Minoan Lines managing director, Antonios Maniadakis, noted that using low sulphur fuel would increase costs by €2 million per year, while Attica Group CEO Spiros Paschalis referred to the region’s shortage of LNG bunkering facilities. Alan Klanac, Interferry president, pointed out the problem of temperature, arguing that LNG coolant technology was more suited to cold sea temperatures of 7-10 degrees such as in Norway.

Panos Mitrou of Lloyd’s Register suggested that the ferry sector was the best candidate for alternative fuels. He highlighted two European Union-backed schemes to encourage a switch in the Eastern Mediterranean – the Poseidon Med II project to provide LNG bunkering facilities at five ports, and the Elemed project promoting cold ironing and electric propulsion.

Supporters of electrification included Jan Helge Pile, managing director of Color Line’s marine & technical division.

“In any case, two years ago it was all about LNG yet now we are already hearing more talk about hydrogen.”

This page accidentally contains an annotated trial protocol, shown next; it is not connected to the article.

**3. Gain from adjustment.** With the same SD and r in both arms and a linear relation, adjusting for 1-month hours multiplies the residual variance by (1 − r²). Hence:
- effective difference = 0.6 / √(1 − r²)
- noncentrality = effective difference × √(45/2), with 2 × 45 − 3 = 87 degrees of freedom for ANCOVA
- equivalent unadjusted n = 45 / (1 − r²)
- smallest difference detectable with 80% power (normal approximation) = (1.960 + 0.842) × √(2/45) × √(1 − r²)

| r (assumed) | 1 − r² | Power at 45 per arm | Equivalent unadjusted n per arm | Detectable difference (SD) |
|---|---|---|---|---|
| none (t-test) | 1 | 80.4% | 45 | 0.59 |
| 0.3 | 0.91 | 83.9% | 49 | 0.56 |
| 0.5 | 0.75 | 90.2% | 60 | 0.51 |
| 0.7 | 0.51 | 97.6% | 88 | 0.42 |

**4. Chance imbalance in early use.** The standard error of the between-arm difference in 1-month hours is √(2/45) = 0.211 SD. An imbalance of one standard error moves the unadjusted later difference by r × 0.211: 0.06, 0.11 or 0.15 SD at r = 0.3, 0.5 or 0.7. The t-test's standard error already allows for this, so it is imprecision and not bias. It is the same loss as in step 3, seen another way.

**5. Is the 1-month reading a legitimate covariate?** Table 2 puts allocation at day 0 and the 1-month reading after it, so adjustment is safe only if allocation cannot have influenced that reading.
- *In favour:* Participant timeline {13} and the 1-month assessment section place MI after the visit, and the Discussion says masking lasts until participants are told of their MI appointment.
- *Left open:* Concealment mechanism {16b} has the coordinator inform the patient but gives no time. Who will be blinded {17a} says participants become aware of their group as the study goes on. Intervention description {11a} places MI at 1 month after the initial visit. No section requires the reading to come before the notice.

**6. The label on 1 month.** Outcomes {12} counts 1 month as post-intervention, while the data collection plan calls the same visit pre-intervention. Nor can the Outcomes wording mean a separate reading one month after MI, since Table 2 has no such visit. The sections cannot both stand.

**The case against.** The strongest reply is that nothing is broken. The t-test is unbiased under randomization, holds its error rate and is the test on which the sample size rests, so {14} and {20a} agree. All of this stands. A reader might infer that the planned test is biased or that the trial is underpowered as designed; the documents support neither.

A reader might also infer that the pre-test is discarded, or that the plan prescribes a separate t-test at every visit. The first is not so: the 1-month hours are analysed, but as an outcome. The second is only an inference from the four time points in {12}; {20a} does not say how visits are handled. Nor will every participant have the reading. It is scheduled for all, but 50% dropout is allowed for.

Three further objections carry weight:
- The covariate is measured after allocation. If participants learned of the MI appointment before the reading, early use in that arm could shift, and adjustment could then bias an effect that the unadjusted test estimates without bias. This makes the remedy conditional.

Jim Anderson, director of vessels at Scotland’s Caledonian Maritime Assets, confirmed that the company was actively working towards building a hydrogen powered ferry. However, because storing the fuel would occupy a large amount of vessel space, bunkering would be required every second day and that raised the problem of how to fit it into the timetable.

Renewable electric energy was a viable game changer according to Soren Danig, VP business solutions at Plan B Energy Storage.

“Air pollution from international shipping accounts for 50,000 deaths per year in Europe,” he asserted. “New energy storage technology allows charging in 15 minutes, decreasing system sizes, 40,000 hour life cycles and end of life cell swaps.”

In addition, a ro-pax case study presented by MAN passenger ship sales head Sokrates Tolgos concluded that life cycle costs were 14% higher using LNG and 31% higher for MGO compared with the HFO/scrubber option – a solution that met regulatory requirements and was in line with industry forecasts that 80% of marine operations would be HFO fueled in 2030.

As for electrification, he argued: “You may have emissions-free ships but how do you produce the electricity? You’re just shifting the emissions somewhere else unless you can produce electricity in the quantities required without using fossil fuels.”